Multiple lines of evidence support a key role for abnormal synaptic connectivity in schizophrenia, but the molecular mechanisms underlying its pathogenesis are not known. Understanding these mechanisms may allow us to identify new targets for therapeutic intervention, especially early in the course of illness. The application wil focus on dendritic spines as cellular substrates of brain connectivity, because the majority of excitatory synapses are located on spines, and reduced spine density has been extensively documented in schizophrenia. Mounting evidence indicating that known schizophrenia susceptibility genes regulate spines and that regulators of spine plasticity are implicated in schizophrenia, strongly support the model that perturbations in the molecular network underlying spine plasticity are critically involved in the pathogenesis of schizophrenia. However, the mechanisms through which genetic alterations in this network underlie specific neurobiological phenotypes related to schizophrenia are not known. Recent data indicates that rare variants (including amino acid mutations) cumulatively account for a significant fraction of the """"""""missing heritability"""""""" in schizophrenia, and cluster in gene networks that control synapses. Because a large fraction of such mutations are estimated to impair protein function, many are expected to cause brain circuit alterations. Thus, we propose that by identifying, testing for association, and characterizing rare variants enriched in schizophrenia, we will provide critical new insights into disease pathogenesis, because such mutations provide detailed knowledge about the affected molecular and cellular functions. Based on our preliminary data, we hypothesize that rare coding variants in genes that control dendritic spine plasticity, cumulativel enriched in subjects with schizophrenia, disrupt cortical connectivity and impact neuromorphological and cognitive measures in carriers. Using a multidisciplinary translational approach that combines human genetics, molecular and electrophysiological studies in cellular models, functional validation in mice, and cognitive assessment and structural brain imaging in patients, we will pursue these specific aims: 1) To assess the cellular impact of mutations in spine plasticity genes identified in schizophrenia subjects. 2) To determine the impact of mutations in spine plasticity genes on glutamatergic synaptic transmission. 3) To determine the impact of mutations in spine plasticity genes on cortical ultrastructure and functional connectivit in mice. 4) To assess the relationships between mutations in spine plasticity genes and phenotypic measures in patients.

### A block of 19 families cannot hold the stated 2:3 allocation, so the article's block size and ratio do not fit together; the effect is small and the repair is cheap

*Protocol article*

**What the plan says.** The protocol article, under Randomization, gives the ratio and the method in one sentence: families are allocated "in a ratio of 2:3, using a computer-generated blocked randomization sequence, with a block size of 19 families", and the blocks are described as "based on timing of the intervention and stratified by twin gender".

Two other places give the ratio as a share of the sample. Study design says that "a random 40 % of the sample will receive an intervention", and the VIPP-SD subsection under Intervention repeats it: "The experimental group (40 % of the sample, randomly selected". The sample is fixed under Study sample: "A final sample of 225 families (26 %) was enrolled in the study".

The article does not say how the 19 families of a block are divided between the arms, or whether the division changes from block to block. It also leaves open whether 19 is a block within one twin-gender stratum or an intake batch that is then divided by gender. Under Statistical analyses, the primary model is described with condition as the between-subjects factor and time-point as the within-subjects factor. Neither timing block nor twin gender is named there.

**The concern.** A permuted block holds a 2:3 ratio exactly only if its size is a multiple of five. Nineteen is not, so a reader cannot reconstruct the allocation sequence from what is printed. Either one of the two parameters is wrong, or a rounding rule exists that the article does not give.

Using a multidisciplinary and integrated translational approach we will test the hypothesis that rare protein coding mutations in genes that control dendritic spine plasticity in the cerebral cortex, which occur in subjects with schizophrenia, disrupt synapse structure and function within frontal cortical microcircuits, and affect specific neuromorphometric and cognitive measures in carriers. Data generated will provide new mechanistic insights into pathways that underlie abnormal brain connectivity in schizophrenia that will allow us to identify therapeutic targets.
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